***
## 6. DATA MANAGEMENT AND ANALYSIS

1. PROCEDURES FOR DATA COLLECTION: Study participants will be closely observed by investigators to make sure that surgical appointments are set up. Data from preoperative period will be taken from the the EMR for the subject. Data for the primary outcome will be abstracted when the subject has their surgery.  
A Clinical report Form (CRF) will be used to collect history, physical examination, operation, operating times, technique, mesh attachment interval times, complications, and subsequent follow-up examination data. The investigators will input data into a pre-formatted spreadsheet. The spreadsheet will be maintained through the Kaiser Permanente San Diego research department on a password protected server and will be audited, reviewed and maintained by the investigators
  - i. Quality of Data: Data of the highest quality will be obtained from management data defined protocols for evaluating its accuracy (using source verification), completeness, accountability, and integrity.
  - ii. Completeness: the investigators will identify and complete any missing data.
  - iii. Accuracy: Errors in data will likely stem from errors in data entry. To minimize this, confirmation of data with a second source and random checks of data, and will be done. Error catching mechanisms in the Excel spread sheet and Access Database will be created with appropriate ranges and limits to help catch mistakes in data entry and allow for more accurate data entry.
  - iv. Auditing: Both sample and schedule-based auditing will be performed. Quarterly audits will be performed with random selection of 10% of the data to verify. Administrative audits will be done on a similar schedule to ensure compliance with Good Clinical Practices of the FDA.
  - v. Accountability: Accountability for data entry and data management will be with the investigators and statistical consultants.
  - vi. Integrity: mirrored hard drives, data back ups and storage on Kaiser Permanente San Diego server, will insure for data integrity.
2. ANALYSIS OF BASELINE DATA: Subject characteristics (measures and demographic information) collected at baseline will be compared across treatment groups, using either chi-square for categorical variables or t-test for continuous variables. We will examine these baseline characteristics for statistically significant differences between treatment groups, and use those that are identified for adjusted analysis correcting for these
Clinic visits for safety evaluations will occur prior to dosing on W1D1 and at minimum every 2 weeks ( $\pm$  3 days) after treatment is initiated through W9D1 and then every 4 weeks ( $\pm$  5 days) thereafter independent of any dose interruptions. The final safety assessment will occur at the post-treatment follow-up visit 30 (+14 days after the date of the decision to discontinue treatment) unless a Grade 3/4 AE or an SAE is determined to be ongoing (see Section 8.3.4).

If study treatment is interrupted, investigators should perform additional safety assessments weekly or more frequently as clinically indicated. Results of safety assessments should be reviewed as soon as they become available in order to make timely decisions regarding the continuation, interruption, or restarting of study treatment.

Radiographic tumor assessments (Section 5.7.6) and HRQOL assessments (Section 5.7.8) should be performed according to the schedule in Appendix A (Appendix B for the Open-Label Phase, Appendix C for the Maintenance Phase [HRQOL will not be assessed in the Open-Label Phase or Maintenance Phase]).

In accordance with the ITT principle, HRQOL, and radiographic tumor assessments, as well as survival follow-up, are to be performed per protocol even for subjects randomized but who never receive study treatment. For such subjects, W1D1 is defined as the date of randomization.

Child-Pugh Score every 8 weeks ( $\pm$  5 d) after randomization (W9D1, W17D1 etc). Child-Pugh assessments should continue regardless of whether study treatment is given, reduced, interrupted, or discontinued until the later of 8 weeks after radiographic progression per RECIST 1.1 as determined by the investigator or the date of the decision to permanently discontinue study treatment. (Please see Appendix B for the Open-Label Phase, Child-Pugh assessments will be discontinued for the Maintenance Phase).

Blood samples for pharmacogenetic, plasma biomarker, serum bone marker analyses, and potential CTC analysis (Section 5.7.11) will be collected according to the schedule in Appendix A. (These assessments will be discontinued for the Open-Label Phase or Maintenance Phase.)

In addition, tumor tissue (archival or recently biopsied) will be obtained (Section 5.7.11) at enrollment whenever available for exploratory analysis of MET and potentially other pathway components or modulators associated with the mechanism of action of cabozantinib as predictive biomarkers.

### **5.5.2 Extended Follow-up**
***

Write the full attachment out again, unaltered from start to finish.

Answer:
## 6. DATA MANAGEMENT AND ANALYSIS

1. PROCEDURES FOR DATA COLLECTION: Study participants will be closely observed by investigators to make sure that surgical appointments are set up. Data from preoperative period will be taken from the the EMR for the subject. Data for the primary outcome will be abstracted when the subject has their surgery.  
A Clinical report Form (CRF) will be used to collect history, physical examination, operation, operating times, technique, mesh attachment interval times, complications, and subsequent follow-up examination data. The investigators will input data into a pre-formatted spreadsheet. The spreadsheet will be maintained through the Kaiser Permanente San Diego research department on a password protected server and will be audited, reviewed and maintained by the investigators
  - i. Quality of Data: Data of the highest quality will be obtained from management data defined protocols for evaluating its accuracy (using source verification), completeness, accountability, and integrity.
  - ii. Completeness: the investigators will identify and complete any missing data.
  - iii. Accuracy: Errors in data will likely stem from errors in data entry. To minimize this, confirmation of data with a second source and random checks of data, and will be done. Error catching mechanisms in the Excel spread sheet and Access Database will be created with appropriate ranges and limits to help catch mistakes in data entry and allow for more accurate data entry.
  - iv. Auditing: Both sample and schedule-based auditing will be performed. Quarterly audits will be performed with random selection of 10% of the data to verify. Administrative audits will be done on a similar schedule to ensure compliance with Good Clinical Practices of the FDA.
  - v. Accountability: Accountability for data entry and data management will be with the investigators and statistical consultants.
  - vi. Integrity: mirrored hard drives, data back ups and storage on Kaiser Permanente San Diego server, will insure for data integrity.
2. ANALYSIS OF BASELINE DATA: Subject characteristics (measures and demographic information) collected at baseline will be compared across treatment groups, using either chi-square for categorical variables or t-test for continuous variables. We will examine these baseline characteristics for statistically significant differences between treatment groups, and use those that are identified for adjusted analysis correcting for these
Clinic visits for safety evaluations will occur prior to dosing on W1D1 and at minimum every 2 weeks ( $\pm$  3 days) after treatment is initiated through W9D1 and then every 4 weeks ( $\pm$  5 days) thereafter independent of any dose interruptions. The final safety assessment will occur at the post-treatment follow-up visit 30 (+14 days after the date of the decision to discontinue treatment) unless a Grade 3/4 AE or an SAE is determined to be ongoing (see Section 8.3.4).

If study treatment is interrupted, investigators should perform additional safety assessments weekly or more frequently as clinically indicated. Results of safety assessments should be reviewed as soon as they become available in order to make timely decisions regarding the continuation, interruption, or restarting of study treatment.

Radiographic tumor assessments (Section 5.7.6) and HRQOL assessments (Section 5.7.8) should be performed according to the schedule in Appendix A (Appendix B for the Open-Label Phase, Appendix C for the Maintenance Phase [HRQOL will not be assessed in the Open-Label Phase or Maintenance Phase]).

In accordance with the ITT principle, HRQOL, and radiographic tumor assessments, as well as survival follow-up, are to be performed per protocol even for subjects randomized but who never receive study treatment. For such subjects, W1D1 is defined as the date of randomization.

Child-Pugh Score every 8 weeks ( $\pm$  5 d) after randomization (W9D1, W17D1 etc). Child-Pugh assessments should continue regardless of whether study treatment is given, reduced, interrupted, or discontinued until the later of 8 weeks after radiographic progression per RECIST 1.1 as determined by the investigator or the date of the decision to permanently discontinue study treatment. (Please see Appendix B for the Open-Label Phase, Child-Pugh assessments will be discontinued for the Maintenance Phase).

Blood samples for pharmacogenetic, plasma biomarker, serum bone marker analyses, and potential CTC analysis (Section 5.7.11) will be collected according to the schedule in Appendix A. (These assessments will be discontinued for the Open-Label Phase or Maintenance Phase.)

In addition, tumor tissue (archival or recently biopsied) will be obtained (Section 5.7.11) at enrollment whenever available for exploratory analysis of MET and potentially other pathway components or modulators associated with the mechanism of action of cabozantinib as predictive biomarkers.

### **5.5.2 Extended Follow-up**